Processed foods tend to have a bad reputation. In reality, a lot of the food that we consume daily requires some form of processing to be palatable. Food processing ranges from simple techniques used by individuals (for example cutting, washing, milling) to large-scale industry operations that involve cutting-edge science and technology.
This brief describes how food processing can improve diets, how it fits within USAID’s multi-sectoral food security and nutrition strategies, and what to consider when implementing food processing activities to improve diets and nutrition. While the brief mainly targets USAID and its implementing partners, it will be useful to organisations designing and implementing food processing activities for improved diets and nutrition.
- is at the center of food supply and demand. It can improve diets by linking production to consumption within the food system, offering great potential to increase year-round availability and affordability of safe, nutritious foods.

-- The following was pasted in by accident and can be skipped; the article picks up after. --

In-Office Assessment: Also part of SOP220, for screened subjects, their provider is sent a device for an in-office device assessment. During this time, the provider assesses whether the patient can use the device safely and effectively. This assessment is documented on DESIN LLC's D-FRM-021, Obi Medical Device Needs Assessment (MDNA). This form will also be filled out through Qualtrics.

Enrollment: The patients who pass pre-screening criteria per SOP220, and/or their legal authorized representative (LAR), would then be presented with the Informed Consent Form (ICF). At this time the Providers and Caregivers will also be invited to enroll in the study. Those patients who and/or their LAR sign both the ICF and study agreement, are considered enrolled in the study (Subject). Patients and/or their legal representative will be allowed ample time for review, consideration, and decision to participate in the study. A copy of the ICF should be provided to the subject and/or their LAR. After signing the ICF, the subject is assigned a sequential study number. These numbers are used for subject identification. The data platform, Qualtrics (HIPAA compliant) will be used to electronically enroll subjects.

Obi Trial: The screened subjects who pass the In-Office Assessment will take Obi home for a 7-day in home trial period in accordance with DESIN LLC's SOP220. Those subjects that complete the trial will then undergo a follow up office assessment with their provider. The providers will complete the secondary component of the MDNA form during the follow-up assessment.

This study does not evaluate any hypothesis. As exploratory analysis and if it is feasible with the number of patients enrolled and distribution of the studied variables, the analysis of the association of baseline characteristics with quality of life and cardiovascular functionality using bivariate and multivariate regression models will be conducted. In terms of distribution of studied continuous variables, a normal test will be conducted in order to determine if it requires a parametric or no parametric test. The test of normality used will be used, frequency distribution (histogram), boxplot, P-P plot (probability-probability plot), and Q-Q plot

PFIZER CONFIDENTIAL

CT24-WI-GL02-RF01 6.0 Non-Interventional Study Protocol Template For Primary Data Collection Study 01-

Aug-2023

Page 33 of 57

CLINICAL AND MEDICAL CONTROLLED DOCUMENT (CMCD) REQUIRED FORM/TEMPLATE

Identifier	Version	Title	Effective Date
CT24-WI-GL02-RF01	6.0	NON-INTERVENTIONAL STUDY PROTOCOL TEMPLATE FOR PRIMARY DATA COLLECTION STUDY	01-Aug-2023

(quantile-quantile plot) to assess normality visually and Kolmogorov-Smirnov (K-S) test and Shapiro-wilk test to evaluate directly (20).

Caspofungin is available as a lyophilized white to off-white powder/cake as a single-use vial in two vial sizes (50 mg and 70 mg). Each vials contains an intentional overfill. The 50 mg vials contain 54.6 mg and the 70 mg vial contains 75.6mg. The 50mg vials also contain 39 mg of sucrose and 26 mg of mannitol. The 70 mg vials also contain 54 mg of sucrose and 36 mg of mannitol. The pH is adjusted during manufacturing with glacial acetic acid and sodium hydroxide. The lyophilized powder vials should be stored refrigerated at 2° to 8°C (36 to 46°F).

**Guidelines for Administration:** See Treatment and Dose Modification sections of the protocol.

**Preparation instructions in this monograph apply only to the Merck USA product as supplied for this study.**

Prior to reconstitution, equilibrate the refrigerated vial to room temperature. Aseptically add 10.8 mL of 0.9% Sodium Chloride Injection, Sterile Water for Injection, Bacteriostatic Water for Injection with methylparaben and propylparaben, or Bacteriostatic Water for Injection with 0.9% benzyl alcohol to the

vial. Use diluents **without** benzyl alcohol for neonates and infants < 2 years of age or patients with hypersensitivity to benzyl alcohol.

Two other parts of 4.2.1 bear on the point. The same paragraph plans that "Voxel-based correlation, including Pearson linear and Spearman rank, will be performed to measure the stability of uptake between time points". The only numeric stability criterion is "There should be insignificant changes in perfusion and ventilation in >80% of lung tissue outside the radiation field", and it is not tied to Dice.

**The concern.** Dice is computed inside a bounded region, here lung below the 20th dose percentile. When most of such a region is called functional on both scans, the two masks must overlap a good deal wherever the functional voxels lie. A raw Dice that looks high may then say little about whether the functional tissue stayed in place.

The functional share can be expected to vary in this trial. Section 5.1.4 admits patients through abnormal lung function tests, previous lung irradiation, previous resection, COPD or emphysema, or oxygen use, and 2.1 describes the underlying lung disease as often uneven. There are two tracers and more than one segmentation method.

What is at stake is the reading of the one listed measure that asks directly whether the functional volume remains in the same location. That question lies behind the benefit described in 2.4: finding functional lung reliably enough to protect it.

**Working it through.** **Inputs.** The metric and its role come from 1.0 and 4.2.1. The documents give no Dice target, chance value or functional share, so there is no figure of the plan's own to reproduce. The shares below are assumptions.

- can take a variety of forms; contextual considerations are key to determining suitable foods and best approaches for processing in a given food system.
- when planned and executed properly, can simultaneously enhance diets, provide income generation opportunities, and promote resilience.
Related Resources :
- Handbook of Food Fortification and Health: From Concepts to Public Health Applications Volume 2
- Can We Stop Food Loss and Waste with Artificial Intelligence?
- The Business case for Reducing Food Loss and Waste